Pierce-Arrow Model 125 Custom Brougham

From the early days of the American automobile industry into the 1930s, prestige was the province of the “Three Ps”: Packard, Peerless, and particularly Pierce-Arrow.

Founded in 1865 in Buffalo, New York, Heintz, Pierce, and Munschauer made bird cages, and later other household wares, such as ice boxes and bathtubs. George N. Pierce bought out his partners in 1872 and renamed the company after himself. He added bicycles to the mix in 1896, and in 1900, he built a steam car. By that November, a gasoline-powered car was operating, and in 1901, the manufacturing of a DeDion-engined “Motorette” began. 

Through exceptional performance in the early Glidden Tours and popularity with trend-setting wealthy families, Pierce-Arrow became identified with Packard and Peerless as the “Three Ps” of prestige motoring. It’s natural to wonder what a modern Pierce-Arrow would look like, had the make managed to survive the Great Depression. This custom brougham provides a substantial hint.

Crafted in John Staluppi’s own workshops, this custom Pierce-Arrow was updated from a 1929 Model 125 Brougham. Retaining the classic brougham body, the craftsmen replaced the original Pierce straight eight and three-speed manual transmission with a 502-cubic inch Chevrolet big block powerplant and four-speed overdrive Hydra-Matic transmission. The straight front axle and leaf springs were exchanged for an early-1990s Corvette independent setup with rack-and-pinion steering, while a Ford nine-inch live axle was employed at the rear, suspended by longitudinal leaf springs. Power disc brakes are used all around. Original-style custom wire wheels are mounted with Goodyear 225/65 RT radial tires, while original-size Firestone 6.50-19s occupy the dual fender wells. The brougham body retains its crank-out windshield and landau irons, the exquisite Pierce archer adorns the radiator cap, and of course, the signature headlamps beam proudly from their fender mountings, while Pilot Ray driving lamps point the way through the dark.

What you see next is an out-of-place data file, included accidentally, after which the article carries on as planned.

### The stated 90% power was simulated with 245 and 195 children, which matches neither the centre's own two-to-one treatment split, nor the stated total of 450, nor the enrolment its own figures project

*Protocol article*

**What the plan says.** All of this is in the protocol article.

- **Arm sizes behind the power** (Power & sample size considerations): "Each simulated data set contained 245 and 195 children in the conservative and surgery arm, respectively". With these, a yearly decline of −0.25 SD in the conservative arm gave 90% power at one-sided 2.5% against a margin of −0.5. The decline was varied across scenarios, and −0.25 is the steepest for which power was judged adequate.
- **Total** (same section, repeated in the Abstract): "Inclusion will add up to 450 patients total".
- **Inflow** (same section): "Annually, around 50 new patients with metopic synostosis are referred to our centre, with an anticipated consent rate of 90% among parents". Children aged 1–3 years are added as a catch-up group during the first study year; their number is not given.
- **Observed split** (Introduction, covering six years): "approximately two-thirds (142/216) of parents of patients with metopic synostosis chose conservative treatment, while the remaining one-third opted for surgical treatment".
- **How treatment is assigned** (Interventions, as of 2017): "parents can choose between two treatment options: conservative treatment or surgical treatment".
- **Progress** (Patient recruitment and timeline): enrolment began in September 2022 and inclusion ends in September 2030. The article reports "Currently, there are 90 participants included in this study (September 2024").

The interior is an inspired mix of original and modern components. The original Pierce steering wheel has been adapted to a tilt column, while original gauges remain in place on the dashboard. Turn signals have been subtly integrated into the exterior lighting, and a modern stereo mounts in an under-dash panel that also contains outlets for the air conditioning. Power steering completes the complement of driver and passenger comforts. 

Mr. Staluppi opted for period-appropriate brown mohair for upholstery, rather than more modern materials, and this harmonizes nicely with the brown carpet on the floor. The rear compartment is equipped with window shades, a lap robe bar, and vanities, while the windshield cranks out, in the fashion of the original car. 

The engine compartment gives further insight into the modern Pierce-Arrow idiom. The big block Chevy engine is exactingly detailed with chrome ancillaries and fittings. On the valve covers are large renditions of the familiar “Pierce” name pierced with an arrow, a logo mirrored on the door sills. Electric fans keep the huge engine cool in all climates.

This modern Pierce-Arrow is entirely in keeping with the marque’s image: powerful engine, smooth drivetrain, comfortable boulevard ride, excellent braking, and every conceivable creature comfort. If George Pierce were alive today, he would undoubtedly approve.

Model 125. 520 bhp, 502 cu. in. OHV V-8 engine, four-speed automatic overdrive transmission, coil spring front suspension, live rear axle with semi-elliptic leaf springs, and four-wheel power hydraulic disc brakes. Wheelbase: 133 in.

Photo Credit: Teddy Pieper

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